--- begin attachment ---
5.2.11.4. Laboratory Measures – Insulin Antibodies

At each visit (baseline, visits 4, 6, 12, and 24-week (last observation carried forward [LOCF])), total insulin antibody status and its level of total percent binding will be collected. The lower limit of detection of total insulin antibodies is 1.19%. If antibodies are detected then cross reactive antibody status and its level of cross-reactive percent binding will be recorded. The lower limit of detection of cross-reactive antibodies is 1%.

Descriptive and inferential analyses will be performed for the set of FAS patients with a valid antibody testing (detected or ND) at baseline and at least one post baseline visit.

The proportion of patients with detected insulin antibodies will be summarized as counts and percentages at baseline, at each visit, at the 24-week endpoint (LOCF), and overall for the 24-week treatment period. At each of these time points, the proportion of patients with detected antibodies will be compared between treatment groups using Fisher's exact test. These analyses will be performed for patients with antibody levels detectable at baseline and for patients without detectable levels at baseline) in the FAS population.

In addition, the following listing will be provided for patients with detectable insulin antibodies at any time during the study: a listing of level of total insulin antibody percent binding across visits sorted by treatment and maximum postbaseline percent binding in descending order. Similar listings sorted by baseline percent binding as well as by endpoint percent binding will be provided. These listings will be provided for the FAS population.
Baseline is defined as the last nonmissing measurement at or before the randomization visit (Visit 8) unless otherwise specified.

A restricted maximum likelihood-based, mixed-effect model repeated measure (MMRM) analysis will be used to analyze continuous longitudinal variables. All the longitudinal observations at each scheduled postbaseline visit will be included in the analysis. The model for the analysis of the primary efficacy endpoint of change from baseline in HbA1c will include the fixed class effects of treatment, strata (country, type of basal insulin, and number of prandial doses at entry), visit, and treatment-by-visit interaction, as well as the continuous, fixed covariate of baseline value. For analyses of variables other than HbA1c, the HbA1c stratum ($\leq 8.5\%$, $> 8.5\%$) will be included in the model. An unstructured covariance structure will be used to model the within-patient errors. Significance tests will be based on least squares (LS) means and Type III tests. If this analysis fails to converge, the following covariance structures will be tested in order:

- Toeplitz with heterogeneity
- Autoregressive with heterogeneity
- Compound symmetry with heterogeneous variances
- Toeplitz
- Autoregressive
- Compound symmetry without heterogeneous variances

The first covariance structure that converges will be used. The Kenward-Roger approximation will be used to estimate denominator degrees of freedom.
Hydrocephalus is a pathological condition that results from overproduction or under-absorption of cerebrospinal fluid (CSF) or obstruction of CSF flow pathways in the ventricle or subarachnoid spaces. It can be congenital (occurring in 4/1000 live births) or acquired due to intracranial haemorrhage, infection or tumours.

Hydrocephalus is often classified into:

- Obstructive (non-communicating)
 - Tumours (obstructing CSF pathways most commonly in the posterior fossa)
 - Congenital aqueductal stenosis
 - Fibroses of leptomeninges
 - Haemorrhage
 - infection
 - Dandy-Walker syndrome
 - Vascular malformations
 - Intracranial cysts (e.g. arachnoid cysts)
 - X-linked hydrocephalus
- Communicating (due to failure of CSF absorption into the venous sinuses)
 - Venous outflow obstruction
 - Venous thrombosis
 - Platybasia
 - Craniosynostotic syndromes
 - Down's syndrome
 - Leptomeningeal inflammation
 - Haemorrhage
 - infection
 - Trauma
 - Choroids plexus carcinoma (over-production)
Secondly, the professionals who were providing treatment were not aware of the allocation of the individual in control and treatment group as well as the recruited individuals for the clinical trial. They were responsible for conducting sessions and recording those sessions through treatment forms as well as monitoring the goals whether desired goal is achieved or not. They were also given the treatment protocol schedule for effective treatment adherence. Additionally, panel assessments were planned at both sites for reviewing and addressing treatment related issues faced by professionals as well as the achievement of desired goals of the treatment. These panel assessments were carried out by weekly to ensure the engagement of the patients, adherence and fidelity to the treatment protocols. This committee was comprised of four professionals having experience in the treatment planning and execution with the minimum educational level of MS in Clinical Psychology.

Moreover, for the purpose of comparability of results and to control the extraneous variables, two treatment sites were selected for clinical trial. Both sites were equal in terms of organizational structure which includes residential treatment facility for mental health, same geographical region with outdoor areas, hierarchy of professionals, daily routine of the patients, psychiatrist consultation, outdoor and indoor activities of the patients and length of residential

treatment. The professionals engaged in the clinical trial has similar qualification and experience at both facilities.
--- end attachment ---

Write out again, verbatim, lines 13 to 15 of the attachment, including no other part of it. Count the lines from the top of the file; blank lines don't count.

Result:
- Compound symmetry without heterogeneous variances

The first covariance structure that converges will be used. The Kenward-Roger approximation will be used to estimate denominator degrees of freedom.
Hydrocephalus is a pathological condition that results from overproduction or under-absorption of cerebrospinal fluid (CSF) or obstruction of CSF flow pathways in the ventricle or subarachnoid spaces. It can be congenital (occurring in 4/1000 live births) or acquired due to intracranial haemorrhage, infection or tumours.